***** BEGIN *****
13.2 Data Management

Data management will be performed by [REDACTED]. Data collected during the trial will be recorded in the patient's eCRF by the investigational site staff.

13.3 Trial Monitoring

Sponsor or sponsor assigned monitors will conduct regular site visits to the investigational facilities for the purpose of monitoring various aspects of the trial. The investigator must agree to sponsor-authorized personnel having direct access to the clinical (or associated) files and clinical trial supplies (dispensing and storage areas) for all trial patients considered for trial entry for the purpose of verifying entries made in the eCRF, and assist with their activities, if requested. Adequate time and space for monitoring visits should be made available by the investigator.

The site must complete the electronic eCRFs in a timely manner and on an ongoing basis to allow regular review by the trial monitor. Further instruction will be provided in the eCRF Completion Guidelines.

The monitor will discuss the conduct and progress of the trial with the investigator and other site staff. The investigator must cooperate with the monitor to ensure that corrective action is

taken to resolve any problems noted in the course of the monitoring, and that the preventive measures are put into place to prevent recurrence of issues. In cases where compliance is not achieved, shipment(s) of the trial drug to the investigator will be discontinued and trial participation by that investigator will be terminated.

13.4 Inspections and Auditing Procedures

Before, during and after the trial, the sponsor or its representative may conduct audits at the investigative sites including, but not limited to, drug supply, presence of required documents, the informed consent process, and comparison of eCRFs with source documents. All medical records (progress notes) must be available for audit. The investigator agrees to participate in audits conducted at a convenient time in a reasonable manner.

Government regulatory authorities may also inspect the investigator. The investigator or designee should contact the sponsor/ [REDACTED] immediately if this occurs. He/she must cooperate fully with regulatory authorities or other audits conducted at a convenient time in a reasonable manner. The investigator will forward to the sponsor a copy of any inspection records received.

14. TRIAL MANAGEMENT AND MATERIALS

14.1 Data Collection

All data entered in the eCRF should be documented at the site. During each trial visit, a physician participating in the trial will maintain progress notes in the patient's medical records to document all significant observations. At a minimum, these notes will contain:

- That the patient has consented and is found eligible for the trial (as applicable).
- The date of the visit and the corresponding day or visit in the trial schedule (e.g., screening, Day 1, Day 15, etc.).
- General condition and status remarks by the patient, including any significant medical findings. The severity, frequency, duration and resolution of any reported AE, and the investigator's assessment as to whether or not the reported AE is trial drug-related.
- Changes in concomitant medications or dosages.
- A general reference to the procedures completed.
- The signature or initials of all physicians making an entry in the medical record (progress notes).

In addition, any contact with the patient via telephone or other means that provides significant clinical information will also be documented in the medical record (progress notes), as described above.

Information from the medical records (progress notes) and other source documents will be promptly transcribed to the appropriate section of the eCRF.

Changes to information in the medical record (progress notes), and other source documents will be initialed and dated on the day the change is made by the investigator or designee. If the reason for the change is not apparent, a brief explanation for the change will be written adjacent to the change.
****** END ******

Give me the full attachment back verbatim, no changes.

13.2 Data Management

Data management will be performed by [REDACTED]. Data collected during the trial will be recorded in the patient's eCRF by the investigational site staff.

13.3 Trial Monitoring

Sponsor or sponsor assigned monitors will conduct regular site visits to the investigational facilities for the purpose of monitoring various aspects of the trial. The investigator must agree to sponsor-authorized personnel having direct access to the clinical (or associated) files and clinical trial supplies (dispensing and storage areas) for all trial patients considered for trial entry for the purpose of verifying entries made in the eCRF, and assist with their activities, if requested. Adequate time and space for monitoring visits should be made available by the investigator.

The site must complete the electronic eCRFs in a timely manner and on an ongoing basis to allow regular review by the trial monitor. Further instruction will be provided in the eCRF Completion Guidelines.

The monitor will discuss the conduct and progress of the trial with the investigator and other site staff. The investigator must cooperate with the monitor to ensure that corrective action is

taken to resolve any problems noted in the course of the monitoring, and that the preventive measures are put into place to prevent recurrence of issues. In cases where compliance is not achieved, shipment(s) of the trial drug to the investigator will be discontinued and trial participation by that investigator will be terminated.

13.4 Inspections and Auditing Procedures

Before, during and after the trial, the sponsor or its representative may conduct audits at the investigative sites including, but not limited to, drug supply, presence of required documents, the informed consent process, and comparison of eCRFs with source documents. All medical records (progress notes) must be available for audit. The investigator agrees to participate in audits conducted at a convenient time in a reasonable manner.

Government regulatory authorities may also inspect the investigator. The investigator or designee should contact the sponsor/ [REDACTED] immediately if this occurs. He/she must cooperate fully with regulatory authorities or other audits conducted at a convenient time in a reasonable manner. The investigator will forward to the sponsor a copy of any inspection records received.

14. TRIAL MANAGEMENT AND MATERIALS

14.1 Data Collection

All data entered in the eCRF should be documented at the site. During each trial visit, a physician participating in the trial will maintain progress notes in the patient's medical records to document all significant observations. At a minimum, these notes will contain:

- That the patient has consented and is found eligible for the trial (as applicable).
- The date of the visit and the corresponding day or visit in the trial schedule (e.g., screening, Day 1, Day 15, etc.).
- General condition and status remarks by the patient, including any significant medical findings. The severity, frequency, duration and resolution of any reported AE, and the investigator's assessment as to whether or not the reported AE is trial drug-related.
- Changes in concomitant medications or dosages.
- A general reference to the procedures completed.
- The signature or initials of all physicians making an entry in the medical record (progress notes).

In addition, any contact with the patient via telephone or other means that provides significant clinical information will also be documented in the medical record (progress notes), as described above.

Information from the medical records (progress notes) and other source documents will be promptly transcribed to the appropriate section of the eCRF.

Changes to information in the medical record (progress notes), and other source documents will be initialed and dated on the day the change is made by the investigator or designee. If the reason for the change is not apparent, a brief explanation for the change will be written adjacent to the change.